On June 16, 1904, a young James Joyce went on his first date with Nora Barnacle, the woman who would eventually become his wife. Years later, Joyce set the action of his novel “Ulysses” on that date, and the day eventually became known as “Bloomsday” (named after the main character of the book, Leopold Bloom) to Joyce scholars and fans.
Eighty-six years later, on Bloomsday 1990, the Voyager Company, a small video and digital media company housed in a condemned building just north of Santa Monica Pier on Pacific Coast Highway, held a private meeting to which various scholars and academics were invited. Voyager had recently received a great deal of attention for developing one of the first commercial CD-ROM publications, a CD audio recording of on floppy disk that synchronized the performance with a detailed and lively discussion of the work by UCLA professor Robert Winter. Now Bob Stein, the president of the Voyager Company, wondered if it was possible to do for classic literature what Winter’s “CD Companion” had done for classical music.
Among those invited to the meeting was Professor Richard Lanham of UCLA’s English Department. A specialist in rhetoric, Lanham had become interested both in computer-assisted writing instruction and in the new kinds of expressivity that digital technology promised to create. I was a former student of Dick’s, and had helped him create some rudimentary. At the last minute, he asked me if I wanted to tag along to the meeting.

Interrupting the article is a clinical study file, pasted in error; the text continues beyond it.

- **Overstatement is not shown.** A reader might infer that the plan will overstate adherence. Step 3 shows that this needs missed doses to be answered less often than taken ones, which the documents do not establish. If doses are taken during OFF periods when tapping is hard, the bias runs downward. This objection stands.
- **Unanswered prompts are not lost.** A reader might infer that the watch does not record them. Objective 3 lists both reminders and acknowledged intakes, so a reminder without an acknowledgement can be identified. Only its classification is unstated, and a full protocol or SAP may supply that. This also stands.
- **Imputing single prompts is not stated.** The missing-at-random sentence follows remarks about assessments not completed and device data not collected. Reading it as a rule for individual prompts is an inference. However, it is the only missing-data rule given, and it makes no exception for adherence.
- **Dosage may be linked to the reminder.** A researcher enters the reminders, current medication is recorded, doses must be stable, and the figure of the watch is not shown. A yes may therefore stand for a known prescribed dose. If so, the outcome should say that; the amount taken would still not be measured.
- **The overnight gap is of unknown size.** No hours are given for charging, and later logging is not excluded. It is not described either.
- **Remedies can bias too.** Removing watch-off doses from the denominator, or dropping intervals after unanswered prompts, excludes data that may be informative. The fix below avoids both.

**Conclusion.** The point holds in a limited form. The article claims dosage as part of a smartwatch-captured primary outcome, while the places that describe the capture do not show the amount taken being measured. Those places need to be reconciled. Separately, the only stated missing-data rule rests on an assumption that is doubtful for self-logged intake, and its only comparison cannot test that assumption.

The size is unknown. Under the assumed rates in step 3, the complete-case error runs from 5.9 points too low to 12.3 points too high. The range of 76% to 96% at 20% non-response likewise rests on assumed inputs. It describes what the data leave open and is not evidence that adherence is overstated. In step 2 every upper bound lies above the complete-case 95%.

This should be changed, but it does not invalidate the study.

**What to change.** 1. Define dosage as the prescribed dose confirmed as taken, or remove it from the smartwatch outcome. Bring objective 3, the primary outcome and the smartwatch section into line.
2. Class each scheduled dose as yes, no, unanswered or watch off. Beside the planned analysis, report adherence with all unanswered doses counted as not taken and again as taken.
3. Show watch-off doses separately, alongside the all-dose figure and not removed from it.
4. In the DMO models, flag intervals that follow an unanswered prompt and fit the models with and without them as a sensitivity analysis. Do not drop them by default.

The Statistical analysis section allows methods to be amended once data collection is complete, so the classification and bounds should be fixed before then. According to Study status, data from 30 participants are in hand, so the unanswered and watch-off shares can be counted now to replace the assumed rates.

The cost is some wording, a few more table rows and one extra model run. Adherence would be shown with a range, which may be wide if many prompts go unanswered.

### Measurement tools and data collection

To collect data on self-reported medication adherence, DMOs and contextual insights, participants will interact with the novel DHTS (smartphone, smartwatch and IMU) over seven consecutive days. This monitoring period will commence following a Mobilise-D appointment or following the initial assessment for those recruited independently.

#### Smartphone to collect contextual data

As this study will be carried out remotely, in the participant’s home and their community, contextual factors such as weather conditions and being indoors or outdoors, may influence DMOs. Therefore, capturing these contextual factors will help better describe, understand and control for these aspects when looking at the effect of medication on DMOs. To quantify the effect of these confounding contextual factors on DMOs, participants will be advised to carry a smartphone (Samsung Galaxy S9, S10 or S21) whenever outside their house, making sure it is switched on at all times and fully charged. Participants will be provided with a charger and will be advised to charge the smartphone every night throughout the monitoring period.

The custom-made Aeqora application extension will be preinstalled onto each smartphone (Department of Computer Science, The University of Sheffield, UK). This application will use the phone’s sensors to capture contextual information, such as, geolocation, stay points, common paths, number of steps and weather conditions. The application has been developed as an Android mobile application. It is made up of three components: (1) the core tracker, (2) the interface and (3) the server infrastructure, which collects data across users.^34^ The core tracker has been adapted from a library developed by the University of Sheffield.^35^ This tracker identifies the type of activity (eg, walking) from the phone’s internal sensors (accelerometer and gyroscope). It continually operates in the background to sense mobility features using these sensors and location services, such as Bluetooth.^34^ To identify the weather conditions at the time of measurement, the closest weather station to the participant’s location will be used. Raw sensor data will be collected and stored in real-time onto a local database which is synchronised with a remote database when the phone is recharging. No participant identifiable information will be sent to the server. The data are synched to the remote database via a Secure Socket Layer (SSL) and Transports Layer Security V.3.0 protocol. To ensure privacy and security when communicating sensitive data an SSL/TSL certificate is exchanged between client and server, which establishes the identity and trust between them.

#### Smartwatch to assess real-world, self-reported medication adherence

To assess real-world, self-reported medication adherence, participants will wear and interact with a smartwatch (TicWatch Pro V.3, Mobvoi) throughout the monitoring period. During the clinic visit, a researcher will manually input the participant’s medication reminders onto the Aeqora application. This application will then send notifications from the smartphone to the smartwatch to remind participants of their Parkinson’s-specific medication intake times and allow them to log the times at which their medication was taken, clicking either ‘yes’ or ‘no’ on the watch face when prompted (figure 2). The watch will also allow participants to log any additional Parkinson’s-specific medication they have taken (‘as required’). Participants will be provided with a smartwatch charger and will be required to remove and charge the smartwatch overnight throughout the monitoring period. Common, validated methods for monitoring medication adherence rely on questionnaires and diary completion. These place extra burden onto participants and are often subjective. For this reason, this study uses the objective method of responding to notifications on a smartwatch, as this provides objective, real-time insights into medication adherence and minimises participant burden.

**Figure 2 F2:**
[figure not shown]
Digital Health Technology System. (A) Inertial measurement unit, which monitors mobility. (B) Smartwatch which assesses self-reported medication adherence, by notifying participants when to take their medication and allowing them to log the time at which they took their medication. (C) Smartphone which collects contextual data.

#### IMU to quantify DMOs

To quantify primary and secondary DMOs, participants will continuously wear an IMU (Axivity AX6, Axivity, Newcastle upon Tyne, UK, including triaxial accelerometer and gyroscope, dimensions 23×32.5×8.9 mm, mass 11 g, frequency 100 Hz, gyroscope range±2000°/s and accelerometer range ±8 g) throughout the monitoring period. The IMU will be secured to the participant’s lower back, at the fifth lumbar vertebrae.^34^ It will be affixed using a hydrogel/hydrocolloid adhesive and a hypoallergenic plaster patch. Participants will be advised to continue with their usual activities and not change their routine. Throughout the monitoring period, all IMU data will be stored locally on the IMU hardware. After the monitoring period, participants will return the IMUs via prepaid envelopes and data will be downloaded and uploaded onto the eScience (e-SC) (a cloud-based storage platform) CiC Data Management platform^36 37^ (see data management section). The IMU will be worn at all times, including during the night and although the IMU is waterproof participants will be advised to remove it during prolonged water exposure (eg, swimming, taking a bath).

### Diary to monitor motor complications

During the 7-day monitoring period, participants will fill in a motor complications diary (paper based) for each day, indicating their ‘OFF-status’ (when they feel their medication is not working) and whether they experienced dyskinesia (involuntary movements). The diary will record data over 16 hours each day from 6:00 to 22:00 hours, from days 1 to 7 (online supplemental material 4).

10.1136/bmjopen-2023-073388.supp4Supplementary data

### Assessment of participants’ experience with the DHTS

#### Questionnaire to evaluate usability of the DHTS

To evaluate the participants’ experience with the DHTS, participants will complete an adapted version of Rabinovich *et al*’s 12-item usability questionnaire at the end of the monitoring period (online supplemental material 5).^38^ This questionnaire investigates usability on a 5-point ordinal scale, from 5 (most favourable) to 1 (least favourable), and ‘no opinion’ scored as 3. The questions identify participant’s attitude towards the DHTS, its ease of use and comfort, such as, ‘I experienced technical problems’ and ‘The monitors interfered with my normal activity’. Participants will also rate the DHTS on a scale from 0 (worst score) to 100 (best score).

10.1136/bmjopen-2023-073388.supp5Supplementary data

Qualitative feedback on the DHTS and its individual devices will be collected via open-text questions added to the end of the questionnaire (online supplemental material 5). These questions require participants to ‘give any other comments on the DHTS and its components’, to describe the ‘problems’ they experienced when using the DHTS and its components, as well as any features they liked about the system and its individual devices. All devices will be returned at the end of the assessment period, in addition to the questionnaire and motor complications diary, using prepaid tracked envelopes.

I remember that meeting only dimly, but I do recall that it was a wide-ranging, sometimes heated, discussion about whether or not anyone would ever want to read from a computer screen instead of from a printed page. The consensus finally reached was that the only way a computer-based reading experience would be even remotely attractive would be if the software compensated for the inconvenience and limitations of the then-current computer and display technologies by providing a lot of “extras” — deep and plentiful annotations, search capabilities, linked ancillary materials, animated illustrations, and so on.
(Coincidentally, at the same time that Voyager held its Bloomsday digital book meeting, halfway around the world, Tim Berners-Lee was busy crafting software that a year later would debut as HTML 1.0 and lead to the creation of something called the “World Wide Web” — chances are, you’re reading this on a screen using software that is a descendent of Berners-Lee’s invention.)
At the end of the meeting, Bob Stein pulled me aside and asked, jokingly (I thought), if I was interested in working for Voyager. He wasn’t joking: a few months later, I found myself working part-time at UCLA and part-time at Voyager, and, a few months after that, full-time at Voyager. My ostensible Voyager assignment: to come up with ideas and concepts that would lead to the creation of a CD-ROM-based interactive edition of Shakespeare’s “Macbeth.” I say “ostensible” because, in fact, I had to table that assignment almost immediately in order to participate in a different digital book project. (“Macbeth” was not tabled forever, though: was released a few years later.)